Venezuelan right wingers appear to accept Capriles will lose, but they may question the election's legitimacy and somehow have the results overturned with U.S. help.
On April 14, Venezuelans will elect a new president replacing Hugo Chavez Frias, who died on March 5.
The late Hugo Chavez and the late Yewri Guillen were both Latin Americans who, although they never knew each other and came from different countries, are deeply connected.
Acting President Maduro accused a group of right wing former U.S. officials of working to destabilize Venezuela and strongly suggested that his election opponent is in contact with those circles.
Chavez cared about the poor at a time when "some of the wealthiest people on our planet have more money than they can ever reasonably expect to spend."
In life, Chavez was almost a legendary figure; first elected to Venezuela's presidency in 1998, he was popularly re-elected three more times in 2000, 2006, and 2012.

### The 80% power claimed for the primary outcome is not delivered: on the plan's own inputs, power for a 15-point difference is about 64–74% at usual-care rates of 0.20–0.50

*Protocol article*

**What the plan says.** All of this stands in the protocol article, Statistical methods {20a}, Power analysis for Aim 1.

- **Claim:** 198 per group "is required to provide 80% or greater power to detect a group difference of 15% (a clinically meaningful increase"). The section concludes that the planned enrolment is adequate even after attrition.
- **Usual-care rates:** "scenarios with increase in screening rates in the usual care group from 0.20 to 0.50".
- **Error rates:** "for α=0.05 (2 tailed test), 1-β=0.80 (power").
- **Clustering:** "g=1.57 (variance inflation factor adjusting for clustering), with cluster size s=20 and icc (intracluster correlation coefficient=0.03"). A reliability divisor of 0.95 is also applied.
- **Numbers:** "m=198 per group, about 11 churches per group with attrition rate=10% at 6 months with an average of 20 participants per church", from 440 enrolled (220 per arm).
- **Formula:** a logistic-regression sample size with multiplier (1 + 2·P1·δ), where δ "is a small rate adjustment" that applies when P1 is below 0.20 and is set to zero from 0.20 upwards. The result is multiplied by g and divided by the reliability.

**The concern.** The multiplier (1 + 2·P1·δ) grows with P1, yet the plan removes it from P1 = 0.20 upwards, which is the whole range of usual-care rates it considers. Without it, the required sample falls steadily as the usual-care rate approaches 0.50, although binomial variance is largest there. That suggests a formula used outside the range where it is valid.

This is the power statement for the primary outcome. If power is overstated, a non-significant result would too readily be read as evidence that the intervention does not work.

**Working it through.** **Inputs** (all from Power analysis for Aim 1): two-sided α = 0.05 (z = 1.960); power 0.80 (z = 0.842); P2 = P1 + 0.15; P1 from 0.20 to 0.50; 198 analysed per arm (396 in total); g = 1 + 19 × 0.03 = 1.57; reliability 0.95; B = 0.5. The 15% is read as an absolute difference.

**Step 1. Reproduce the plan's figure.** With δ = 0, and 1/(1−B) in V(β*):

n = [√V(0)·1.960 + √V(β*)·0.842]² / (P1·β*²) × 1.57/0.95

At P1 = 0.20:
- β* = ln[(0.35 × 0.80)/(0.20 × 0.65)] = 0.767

Vice President Nicolas Maduro, who was favored by Chavez, is the presidential candidate of the United Socialist Party of Venezuela.
The stakes in this situation are high not only for Venezuela but for the entire Latin American and Caribbean area.
This will allow the PSUV leadership to advance projects for local mass democratic participation in building the nation.
For the fourth time in a year and a half, Venezuelan President Hugo Chavez left for Cuba on Sunday for cancer treatment.